Unwrapping the Forrest Gump Budget
A mixed box of handmade bonbons, soft centres and empty chocolate wrappers
This evening, Federal Treasurer Scott Morrison released a suite of measures designed to drive economic and job growth, target tax avoidance by large multinationals and increase access to superannuation benefits for some Australians whilst limiting access for others.
Although the early leaking of Federal Budget measures has become an annual custom, Budget 2016/17 is best described as the Forrest Gump Budget – “just like a box of chocolates, you never know what you are going to get.” And when the box was unwrapped, the Federal Government definitely did not disappoint.
From a tax perspective, the announcements concerning the changes to lifetime caps to non-concessional superannuation contributions, pension transfer balance caps, the change in the small business entity thresholds and the extent of the company tax rate cuts were certainly not anticipated by the pundits.
Australian resident companies, especially those in the $2m - $10m turnover range, have been able to pick all the “soft centred” chocolates, with these companies getting access to tax concessions relating to outright deductions for low cost assets, and simplified measures for depreciation, trading stock, GST and FBT. The proposed reduction in the company tax rate to 27.5% from 1 July 2017 for companies with less than $10m turnover and eventually 25% in the 2027 financial year for all companies, will have an impact on dividend yields and tax payments for shareholders in both private and public companies.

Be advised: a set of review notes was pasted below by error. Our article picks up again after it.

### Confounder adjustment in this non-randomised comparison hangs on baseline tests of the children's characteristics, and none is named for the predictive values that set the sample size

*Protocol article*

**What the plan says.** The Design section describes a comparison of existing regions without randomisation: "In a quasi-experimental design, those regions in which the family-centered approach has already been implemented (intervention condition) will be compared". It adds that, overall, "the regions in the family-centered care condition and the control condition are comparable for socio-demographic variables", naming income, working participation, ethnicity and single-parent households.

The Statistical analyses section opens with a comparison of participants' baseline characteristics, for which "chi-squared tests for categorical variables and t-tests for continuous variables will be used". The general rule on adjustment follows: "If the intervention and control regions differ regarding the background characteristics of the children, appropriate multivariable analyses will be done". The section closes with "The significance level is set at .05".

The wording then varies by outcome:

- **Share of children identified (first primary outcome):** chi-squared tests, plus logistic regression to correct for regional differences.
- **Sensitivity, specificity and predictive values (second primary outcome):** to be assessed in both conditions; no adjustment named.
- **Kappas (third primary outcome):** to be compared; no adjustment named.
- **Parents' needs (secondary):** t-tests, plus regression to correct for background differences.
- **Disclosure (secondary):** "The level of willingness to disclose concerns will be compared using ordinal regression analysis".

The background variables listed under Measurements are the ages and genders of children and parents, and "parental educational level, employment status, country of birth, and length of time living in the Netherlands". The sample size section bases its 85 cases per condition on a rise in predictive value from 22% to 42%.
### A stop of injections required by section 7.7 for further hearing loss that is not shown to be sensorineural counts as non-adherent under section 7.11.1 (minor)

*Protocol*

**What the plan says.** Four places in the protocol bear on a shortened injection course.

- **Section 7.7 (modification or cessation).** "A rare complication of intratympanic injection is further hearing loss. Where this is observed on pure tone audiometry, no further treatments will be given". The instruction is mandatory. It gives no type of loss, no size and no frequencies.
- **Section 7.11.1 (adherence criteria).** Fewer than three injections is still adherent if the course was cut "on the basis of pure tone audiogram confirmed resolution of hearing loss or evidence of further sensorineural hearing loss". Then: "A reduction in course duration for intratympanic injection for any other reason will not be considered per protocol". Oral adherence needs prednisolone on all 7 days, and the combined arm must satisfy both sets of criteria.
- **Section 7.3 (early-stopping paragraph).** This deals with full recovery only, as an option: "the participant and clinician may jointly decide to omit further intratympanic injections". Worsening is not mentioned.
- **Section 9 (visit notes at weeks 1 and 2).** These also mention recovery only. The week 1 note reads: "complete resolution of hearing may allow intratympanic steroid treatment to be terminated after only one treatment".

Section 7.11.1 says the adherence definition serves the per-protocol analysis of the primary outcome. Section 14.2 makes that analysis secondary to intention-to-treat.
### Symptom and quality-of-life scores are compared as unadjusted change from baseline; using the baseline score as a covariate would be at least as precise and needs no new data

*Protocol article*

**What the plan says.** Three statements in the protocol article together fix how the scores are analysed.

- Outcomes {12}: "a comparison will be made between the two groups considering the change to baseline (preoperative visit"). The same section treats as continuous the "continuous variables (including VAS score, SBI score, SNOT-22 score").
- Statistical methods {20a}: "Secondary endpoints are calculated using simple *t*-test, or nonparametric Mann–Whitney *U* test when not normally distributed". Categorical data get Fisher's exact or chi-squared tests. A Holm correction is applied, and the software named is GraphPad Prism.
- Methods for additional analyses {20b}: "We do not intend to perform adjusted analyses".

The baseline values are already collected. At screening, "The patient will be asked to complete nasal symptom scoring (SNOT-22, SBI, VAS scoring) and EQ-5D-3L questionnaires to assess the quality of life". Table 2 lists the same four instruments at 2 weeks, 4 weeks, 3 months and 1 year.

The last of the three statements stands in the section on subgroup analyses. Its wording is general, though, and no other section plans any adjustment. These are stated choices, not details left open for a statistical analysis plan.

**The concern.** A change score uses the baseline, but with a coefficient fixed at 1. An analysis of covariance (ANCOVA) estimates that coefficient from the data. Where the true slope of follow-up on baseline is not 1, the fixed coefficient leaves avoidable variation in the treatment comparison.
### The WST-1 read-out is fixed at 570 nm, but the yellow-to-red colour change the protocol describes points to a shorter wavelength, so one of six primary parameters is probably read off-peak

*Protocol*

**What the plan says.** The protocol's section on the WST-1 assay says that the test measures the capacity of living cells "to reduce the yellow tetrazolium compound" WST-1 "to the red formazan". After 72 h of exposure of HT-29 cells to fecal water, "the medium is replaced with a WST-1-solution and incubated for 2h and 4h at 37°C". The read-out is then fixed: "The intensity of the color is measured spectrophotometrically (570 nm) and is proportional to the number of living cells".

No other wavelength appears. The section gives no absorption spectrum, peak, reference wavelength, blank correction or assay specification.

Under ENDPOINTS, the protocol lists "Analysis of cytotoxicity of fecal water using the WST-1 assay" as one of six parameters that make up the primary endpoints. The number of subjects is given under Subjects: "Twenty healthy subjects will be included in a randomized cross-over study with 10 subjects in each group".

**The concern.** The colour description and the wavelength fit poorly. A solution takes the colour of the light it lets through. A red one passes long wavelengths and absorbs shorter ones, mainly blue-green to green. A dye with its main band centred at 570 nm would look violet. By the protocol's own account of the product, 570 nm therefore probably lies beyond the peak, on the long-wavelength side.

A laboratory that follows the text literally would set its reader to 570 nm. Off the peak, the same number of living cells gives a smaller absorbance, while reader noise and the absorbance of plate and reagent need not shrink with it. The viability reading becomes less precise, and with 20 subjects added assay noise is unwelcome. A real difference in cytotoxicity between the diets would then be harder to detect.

Large multinational organisations have certainly been given the “carob chocolates” in this Budget. As we have seen in recent years, they are an easy revenue target politically for Federal Governments, with different initiatives targeting multinationals to pay their “fair share” of Australian tax. The Organisation for Economic Co-operation and Development (OECD) has been working on a global action plan to limit tax avoidance of multinational groups, known as the Base Erosion and Profit Shifting (BEPS) action plan. Along with other developed economies, Australia has made a significant contribution towards development of the BEPS action plan.
With this Budget, Australia now joins the United Kingdom as being one of the only countries that have taken action outside of the BEPS action plan, by proposing domestic legislation to counter the tax leakage created by “new world” business models. The commercial reality of the proposed Diverted Profits Tax is that these entities will inevitably pass on any additional costs to their Australian customers. Read that as your monthly Netflix subscription going up in the near future!
The Federal Government realises that the mining investment boom is over and is trying to stimulate the economy and jobs growth through investment in infrastructure and reducing tax on businesses, in turn encouraging businesses to reinvest in the economy. Business and individual tax cuts come at a cost and it seems that cigarette smokers and some superannuants have been left with the empty chocolate wrappers in this Budget.
With a Federal election on the horizon, the 2016/17 Budget was not expected to deliver major change, but has delivered more than many thought we would see. One wonders whether the Federal Government has hidden the best chocolates, the handmade bonbons, from view and will unveil them during the election campaign.